Toxicity assessment

To assess the possible adverse effects of XC-591, weight of mice was monitored every 3 days during the experiment. No weight changes were found after XC-591 treatment (Figure 6). In addition, no ruffled fur or toxic death was observed in the XC-591 treated groups. Furthermore, as shown in Table 3, XC-591 treatment did not contribute to blood toxicity and liver toxicity (P>0.05, respectively).

Body weight curves of each group.

Figure 6: Body weight curves of each group. There were no significant differences in body weight among the three groups (P>0.05).

Table 3: The blood toxicity of XC-591 treatment

Treatment

RBC (×1012/L)

HGB (g/L)

WBC (×109/L)

PLT (×109/L)

ALT (U/L)

AST(U/L)

Control

7.6±0.3

138.2±13.6

7.3±0.5

543.7±18.9

32.6±2.3

98.6±6.8

XC-591(50mg/kg)

7.7±0.7

136.1±17.3

7.6±0.8

523.7±16.7

36.4±4.5

96.3±12.3

XC-591(100mg/kg)

7.5±0.5

141.2±15.4

7.5±0.9

537.9±21.5

35.3±3.5

96.4±6.4

Data are expressed as the mean±S.D.

XC-591 inhibited RhoGDI, activated caspase-3 and reduced phosphorylated Akt

The predicted drug target protein of XC-591 is Rho GDP-dissociation inhibitor 1 (RhoGDI). The protein expression level of RhoGDI was examined by western blot after treatment with XC-591. As shown in Figure 7, RhoGDI was inhibited obviously in the XC-591 treated 4T1 cells.

XC-591 inhibited RhoGDI, activated caspase-3 and reduced phosphorylated Akt.

Figure 7: XC-591 inhibited RhoGDI, activated caspase-3 and reduced phosphorylated Akt. 4T1 cells were treated with XC-591 at various concentrations for 48 h and then were analyzed the expression levels of RhoGDI, p-AKT, AKT, pro-caspase-3 and cleaved caspase-3 by western blot.

We investigated whether Akt was involved in XC-591-mediated proliferation inhibitory effect. Our result showed XC-591 clearly decreased phosphorylated Akt (Figure 7). Furthermore, we attempted to study the impact of XC-591 on the activation of caspase-3. XC-591 treatment contributed to an obvious increase of cleaved caspase-3 (Figure 7).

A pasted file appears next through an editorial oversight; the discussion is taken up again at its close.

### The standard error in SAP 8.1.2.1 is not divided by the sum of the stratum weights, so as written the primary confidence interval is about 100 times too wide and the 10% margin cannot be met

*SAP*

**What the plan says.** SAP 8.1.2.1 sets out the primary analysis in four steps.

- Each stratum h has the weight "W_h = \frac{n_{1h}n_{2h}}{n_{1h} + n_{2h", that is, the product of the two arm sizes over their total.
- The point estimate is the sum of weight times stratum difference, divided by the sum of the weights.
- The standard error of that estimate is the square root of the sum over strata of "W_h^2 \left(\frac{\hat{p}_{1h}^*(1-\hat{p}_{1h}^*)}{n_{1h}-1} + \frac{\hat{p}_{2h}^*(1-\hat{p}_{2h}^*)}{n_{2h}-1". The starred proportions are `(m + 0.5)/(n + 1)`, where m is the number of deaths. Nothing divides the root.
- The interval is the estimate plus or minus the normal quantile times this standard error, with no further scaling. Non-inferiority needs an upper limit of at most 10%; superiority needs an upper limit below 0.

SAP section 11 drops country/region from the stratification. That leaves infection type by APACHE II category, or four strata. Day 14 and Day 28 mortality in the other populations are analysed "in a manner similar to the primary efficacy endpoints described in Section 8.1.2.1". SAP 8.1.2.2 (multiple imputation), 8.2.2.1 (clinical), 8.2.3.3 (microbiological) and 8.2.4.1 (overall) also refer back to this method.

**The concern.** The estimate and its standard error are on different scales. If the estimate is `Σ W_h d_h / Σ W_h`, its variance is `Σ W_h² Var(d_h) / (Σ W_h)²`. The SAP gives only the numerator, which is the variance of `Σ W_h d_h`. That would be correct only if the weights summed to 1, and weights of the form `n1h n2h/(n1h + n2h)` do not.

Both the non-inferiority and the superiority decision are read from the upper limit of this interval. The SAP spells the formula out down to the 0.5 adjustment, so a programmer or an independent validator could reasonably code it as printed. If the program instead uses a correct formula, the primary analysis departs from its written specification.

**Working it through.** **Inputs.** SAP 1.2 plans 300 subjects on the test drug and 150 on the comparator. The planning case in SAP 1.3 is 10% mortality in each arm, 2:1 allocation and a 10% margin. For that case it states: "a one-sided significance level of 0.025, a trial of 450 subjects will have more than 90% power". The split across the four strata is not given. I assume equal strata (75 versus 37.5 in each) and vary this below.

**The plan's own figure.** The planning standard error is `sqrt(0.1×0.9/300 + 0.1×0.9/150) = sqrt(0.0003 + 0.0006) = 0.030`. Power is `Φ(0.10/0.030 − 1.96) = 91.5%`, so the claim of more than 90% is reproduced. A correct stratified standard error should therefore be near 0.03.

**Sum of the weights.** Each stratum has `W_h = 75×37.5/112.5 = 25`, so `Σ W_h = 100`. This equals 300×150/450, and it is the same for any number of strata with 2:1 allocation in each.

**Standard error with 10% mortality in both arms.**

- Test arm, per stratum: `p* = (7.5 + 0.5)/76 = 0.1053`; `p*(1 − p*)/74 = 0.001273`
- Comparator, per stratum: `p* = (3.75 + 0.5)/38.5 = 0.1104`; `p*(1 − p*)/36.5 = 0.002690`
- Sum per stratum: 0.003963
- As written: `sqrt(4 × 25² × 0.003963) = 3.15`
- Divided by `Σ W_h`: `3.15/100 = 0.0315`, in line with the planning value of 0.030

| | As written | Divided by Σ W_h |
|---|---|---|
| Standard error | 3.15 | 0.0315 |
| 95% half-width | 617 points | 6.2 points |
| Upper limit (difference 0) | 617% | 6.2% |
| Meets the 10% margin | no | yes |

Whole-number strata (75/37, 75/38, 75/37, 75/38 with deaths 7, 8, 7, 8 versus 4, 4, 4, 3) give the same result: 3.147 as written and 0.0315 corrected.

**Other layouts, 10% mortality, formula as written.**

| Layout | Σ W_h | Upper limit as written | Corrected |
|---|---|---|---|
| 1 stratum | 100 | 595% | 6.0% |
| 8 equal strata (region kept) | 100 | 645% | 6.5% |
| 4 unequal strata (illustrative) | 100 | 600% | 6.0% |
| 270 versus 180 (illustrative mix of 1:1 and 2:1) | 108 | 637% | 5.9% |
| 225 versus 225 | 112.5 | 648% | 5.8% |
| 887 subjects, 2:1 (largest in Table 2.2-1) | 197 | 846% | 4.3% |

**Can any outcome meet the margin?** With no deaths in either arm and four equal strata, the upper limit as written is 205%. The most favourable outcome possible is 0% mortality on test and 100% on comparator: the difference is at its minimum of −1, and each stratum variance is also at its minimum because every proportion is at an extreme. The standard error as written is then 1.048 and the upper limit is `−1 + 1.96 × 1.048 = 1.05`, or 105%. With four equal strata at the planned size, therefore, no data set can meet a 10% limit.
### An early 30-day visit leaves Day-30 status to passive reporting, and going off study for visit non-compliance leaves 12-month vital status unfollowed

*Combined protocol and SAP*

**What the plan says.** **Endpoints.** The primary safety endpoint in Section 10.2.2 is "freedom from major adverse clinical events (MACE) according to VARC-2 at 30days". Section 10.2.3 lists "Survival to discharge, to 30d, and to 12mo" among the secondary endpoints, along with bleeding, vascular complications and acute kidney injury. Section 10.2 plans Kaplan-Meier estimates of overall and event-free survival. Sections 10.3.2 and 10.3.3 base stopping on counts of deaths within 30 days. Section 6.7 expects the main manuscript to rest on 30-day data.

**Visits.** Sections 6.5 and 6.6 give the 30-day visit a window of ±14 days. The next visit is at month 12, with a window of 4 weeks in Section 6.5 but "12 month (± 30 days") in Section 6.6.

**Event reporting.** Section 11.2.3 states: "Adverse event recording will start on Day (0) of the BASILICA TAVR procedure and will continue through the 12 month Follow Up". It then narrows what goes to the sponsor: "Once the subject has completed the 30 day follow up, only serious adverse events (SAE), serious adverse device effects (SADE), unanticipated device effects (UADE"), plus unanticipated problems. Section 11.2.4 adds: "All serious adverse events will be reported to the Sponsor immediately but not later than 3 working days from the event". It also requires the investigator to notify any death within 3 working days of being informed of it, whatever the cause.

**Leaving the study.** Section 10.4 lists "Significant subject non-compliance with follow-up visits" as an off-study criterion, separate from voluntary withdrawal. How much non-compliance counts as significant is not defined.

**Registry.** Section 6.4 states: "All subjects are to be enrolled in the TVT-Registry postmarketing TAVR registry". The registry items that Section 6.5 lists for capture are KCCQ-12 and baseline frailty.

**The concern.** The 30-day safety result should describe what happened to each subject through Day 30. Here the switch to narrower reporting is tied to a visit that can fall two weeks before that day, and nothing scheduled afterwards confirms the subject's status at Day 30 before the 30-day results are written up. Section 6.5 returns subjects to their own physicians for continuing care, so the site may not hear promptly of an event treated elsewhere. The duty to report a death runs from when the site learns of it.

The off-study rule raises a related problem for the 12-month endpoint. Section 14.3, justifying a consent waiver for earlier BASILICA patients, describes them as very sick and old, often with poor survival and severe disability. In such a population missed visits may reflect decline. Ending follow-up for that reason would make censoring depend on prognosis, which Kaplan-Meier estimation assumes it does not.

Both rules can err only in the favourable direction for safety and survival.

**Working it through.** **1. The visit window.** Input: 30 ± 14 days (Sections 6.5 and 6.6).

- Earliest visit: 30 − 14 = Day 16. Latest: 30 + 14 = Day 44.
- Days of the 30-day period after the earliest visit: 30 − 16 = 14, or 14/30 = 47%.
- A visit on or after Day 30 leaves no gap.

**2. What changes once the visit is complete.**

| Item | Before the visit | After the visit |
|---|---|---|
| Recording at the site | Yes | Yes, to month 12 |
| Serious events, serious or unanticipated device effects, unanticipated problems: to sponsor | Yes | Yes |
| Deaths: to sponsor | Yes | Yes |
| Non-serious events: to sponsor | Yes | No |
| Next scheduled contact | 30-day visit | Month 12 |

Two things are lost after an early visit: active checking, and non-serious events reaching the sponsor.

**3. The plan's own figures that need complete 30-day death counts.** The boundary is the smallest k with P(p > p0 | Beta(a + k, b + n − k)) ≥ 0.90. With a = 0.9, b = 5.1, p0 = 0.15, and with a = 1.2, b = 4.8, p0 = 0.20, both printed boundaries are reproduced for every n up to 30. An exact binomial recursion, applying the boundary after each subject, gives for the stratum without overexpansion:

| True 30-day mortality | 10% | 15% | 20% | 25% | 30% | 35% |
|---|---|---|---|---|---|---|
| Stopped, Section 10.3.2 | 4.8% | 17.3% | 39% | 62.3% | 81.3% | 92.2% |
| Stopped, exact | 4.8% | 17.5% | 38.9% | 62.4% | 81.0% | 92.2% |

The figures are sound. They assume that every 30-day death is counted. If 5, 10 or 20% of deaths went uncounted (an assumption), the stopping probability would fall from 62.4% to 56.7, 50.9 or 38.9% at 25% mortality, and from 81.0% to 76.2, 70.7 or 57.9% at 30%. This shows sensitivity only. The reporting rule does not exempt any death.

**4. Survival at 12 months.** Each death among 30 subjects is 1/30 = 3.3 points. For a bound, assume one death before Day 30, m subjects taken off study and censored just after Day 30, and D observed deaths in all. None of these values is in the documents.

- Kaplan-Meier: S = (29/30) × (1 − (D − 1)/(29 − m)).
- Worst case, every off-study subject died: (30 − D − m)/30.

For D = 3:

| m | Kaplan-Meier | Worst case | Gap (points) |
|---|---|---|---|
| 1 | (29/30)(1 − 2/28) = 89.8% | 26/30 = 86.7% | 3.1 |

DISCUSSION

Because an obvious improvement of cancer molecular biology has been achieved recently, novel small molecule targeted drugs, which target key proteins of oncogenic pathways, have shown good effects in the management of many cancers [79].

In this study, we attempted to study the biological activities of XC-591, a new benzothiazole-2-thiol derivative, in detail. XC-591 showed obvious anti-proliferative activity on many cancer cells by MTT assay. Compared with other tumor cells, murine mammary tumor cell line 4T1 was more sensitive to XC-591 than others and thus was chosen for further study. XC-591 administered p.o. displayed a marked antitumor activity in 4T1 tumor models. The histological analysis showed XC-591 significantly reduced percentages of PCNA-positive nuclei, increased percentages of TUNEL positive nuclei and inhibited angiogenesis in a concentration-dependent way. During the whole experiment, no potential toxicity induced by XC-591 treatment was observed. In addition, in order to further study the molecular mechanism, we used western blot to examine the expression level of RhoGDI (predicted drug target protein), cleaved caspase-3 and phosphorylated Akt. The data showed that XC-591 could inhibit RhoGDI, activate caspase-3 and reduce phosphorylated Akt.

Rho family GTPases work in diverse cellular functions, including morphology, migration, gene transcription and cell cycle [10]. RhoGDI can inhibit nucleotide exchange and membrane association to down-regulate activities of Rho family GTPases [11]. RhoGDI is overexpressed in diverse human cancers, including lung cancer, melanoma, ovarian cancer and breast cancer [1214]. The increased RhoGDI is associated with radiochemotherapy resistance and poor progonosis [15]. For example, a comparative proteomic study showed that RhoGDI was increased in oral squamous cell carcinoma and validated as an independent prognostic factor [16]. Furthermore, RhoGDI was identified as a metastasis-associated protein in colon and prostate cancer [17]. In addition, it has been reported that RhoGDI could stimulate the transcriptional activity of estrogen receptor α(ERα) via a RhoGTPase-dependent pathway that acts on estrogen receptor co-activators GRIP1 and CBP/p300 in breast cancer [18]. RhoGDI1 could increase both ligand-dependent and -independent ERα activity in breast cancer [19]. Thus, RhoGDI is a very promising anti-cancer target protein in breast cancer.

The important role of RhoGDI in tumor growth is supported by a number of important experimental observations. The suppression of RhoGDI alone by siRNA has a profound inhibitory effect on the growth of hepatocellular carcinoma [20]. Overexpressed RhoGDI can inhibit the induction of apoptosis by cytotoxic drugs in breast cancer cells. Silencing of RhoGDI by siRNA can increase the sensitivity of chemotherapy drugs, such as etoposide, doxorubicin and so on [21, 22]. These findings mentioned above showed that it is a good method to treat cancer by down-regulating RhoGDI. However, until now, no specific RhoGDI small molecule inhibitors have been designed and studied.